In previous blogs I’ve lamented that it would take incredibly large telescope arrays to try and see any details on planets orbiting nearby stars. Even space telescopes envisioned for the next 20-30 years from now could only tease out information about a planet by studying how its light fluctuates, and what colors of light it reflects or absorbs. But the planet will remain a dot of faint light in the largest imaginable telescopes.
However, astronomers have exploited “God’s zoom lens” in space to see details in some a the farthest galaxies every detected. It’s called a gravitational lens.
First predicted by Einstein’s General Relativity, gravity warps space like a funhouse mirror. This result is that the gravity of a foreground galaxy will amplify — and distort — the light from a very distant background galaxy. When chance alignments do happen, astronomers can peruse the details of very distant galaxies that would be unreachable with conventional large telescopes.
You can simulate a gravitational lens by looking at Halogen desk lamp through the base of a wine glass. The curved glass is an analog to the warping of space. (It helps the experiment if you fill the glass with wine first, drink it, and proceed to make the observation.) The bulb will smear into bright arcs around the glass base.
For years astronomers have toyed with the idea of using the sun as a gravitational lens for spying on nearby stars. The trick is that the sun needs to be reduced to a pinpoint on the sky rather than a blinding photosphere. This means placing a space telescope very far from the sun, about 50 billion miles.
Getting the telescope there would take a while depending on the propulsion system. 100 years might be a safe bet except the project would span at least two generations. Engineers would be motivated to build something moving fast enough to complete the trip within a career lifetime.
The beauty is that the telescope would not have to decelerate to stay at that location but continue racing away from the sun and a radial trajectory. Unlike a conventional lens everything would stay in focus regardless of distance.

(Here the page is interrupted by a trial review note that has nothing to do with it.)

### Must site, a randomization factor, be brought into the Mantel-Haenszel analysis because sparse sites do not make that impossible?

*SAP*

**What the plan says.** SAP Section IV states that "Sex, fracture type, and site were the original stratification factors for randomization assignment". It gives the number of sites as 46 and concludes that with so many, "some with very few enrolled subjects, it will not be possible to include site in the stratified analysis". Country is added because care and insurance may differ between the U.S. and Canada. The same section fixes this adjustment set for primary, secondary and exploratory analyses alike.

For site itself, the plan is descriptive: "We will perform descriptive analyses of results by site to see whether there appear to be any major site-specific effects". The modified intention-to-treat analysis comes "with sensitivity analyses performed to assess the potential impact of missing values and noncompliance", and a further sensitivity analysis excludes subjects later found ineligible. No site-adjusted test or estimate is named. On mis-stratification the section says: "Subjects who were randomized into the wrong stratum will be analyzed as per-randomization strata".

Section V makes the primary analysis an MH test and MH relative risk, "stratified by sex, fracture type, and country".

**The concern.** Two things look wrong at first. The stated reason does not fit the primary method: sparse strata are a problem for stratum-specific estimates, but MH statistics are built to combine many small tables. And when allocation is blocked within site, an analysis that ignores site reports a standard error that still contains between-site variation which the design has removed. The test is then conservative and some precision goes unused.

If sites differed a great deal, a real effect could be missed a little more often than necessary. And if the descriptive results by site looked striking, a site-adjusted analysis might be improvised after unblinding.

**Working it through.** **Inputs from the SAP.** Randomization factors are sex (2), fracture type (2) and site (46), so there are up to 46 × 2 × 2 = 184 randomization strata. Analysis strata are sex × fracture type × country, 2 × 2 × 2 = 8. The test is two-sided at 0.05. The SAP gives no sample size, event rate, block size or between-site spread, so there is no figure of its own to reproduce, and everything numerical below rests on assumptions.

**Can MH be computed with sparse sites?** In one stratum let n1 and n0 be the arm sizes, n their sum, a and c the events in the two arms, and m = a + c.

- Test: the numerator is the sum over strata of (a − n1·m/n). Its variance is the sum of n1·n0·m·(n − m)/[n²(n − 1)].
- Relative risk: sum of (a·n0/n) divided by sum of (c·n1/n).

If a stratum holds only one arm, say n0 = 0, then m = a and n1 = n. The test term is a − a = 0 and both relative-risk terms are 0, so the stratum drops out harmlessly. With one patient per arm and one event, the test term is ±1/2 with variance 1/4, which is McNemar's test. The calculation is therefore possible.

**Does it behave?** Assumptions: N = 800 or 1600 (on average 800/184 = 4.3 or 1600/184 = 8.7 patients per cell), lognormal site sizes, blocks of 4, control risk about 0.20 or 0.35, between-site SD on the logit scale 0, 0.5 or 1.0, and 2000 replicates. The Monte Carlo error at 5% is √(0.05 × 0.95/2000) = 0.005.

A specific target on the sky than lines up precisely on the opposite side of the sun from the telescope’s path would have to be picked for the first experiment. My bet is on the Alpha Centauri binary system. This is the closest star system to Earth. Within a few years we’ll know if one or both sunlike stars have accompanying planets. Building a gravity lens telescope for scrutinizing Alpha Centauri’s planets would be the next big step before trying to travel there.
The amplification by the sun could yield detailed images of planetary surfaces. Like a kid perusing an ant colony with a magnifying glass, the space telescope would have to slightly shift it position relative to the sun to scan the Alpha Centauri system. It might trace out a search spiral pattern that is perpendicular to its direction of motion.
An even more ambitious use of the sun’s lensing abilities would be to locate a radio or optical transmitter 50 billion miles out to send a SETI message, or eavesdrop on the communications of an alien civilization. The advantage is that the transmitter would not need much power because of the sun’s amplification. The disadvantage is that only one nearby star system could be targeted, at least for starters.
Transmitter/receiver probes could be mass-produced so that they are stationed all around the sun to have various sightlines to specific stars. Taking this idea a step further, two neighboring stellar civilizations might set up pairs of antennas at their respective gravitational lensing points. You might even imagine a galactic Internet where gravity lens amplified transmissions are a common strategy among chit-chatting civilizations.
An extraterrestrial probe visiting Earth might drop off an interstellar transmitter that exploits the sun’s gravitational lensing. This would efficiently serve as a power-saving transponder for relaying information the probe collects about us to the home civilization. Even extraterrestrials may worry about being energy frugal.
Image Credits: NASA, ESA, British Interplanetary Society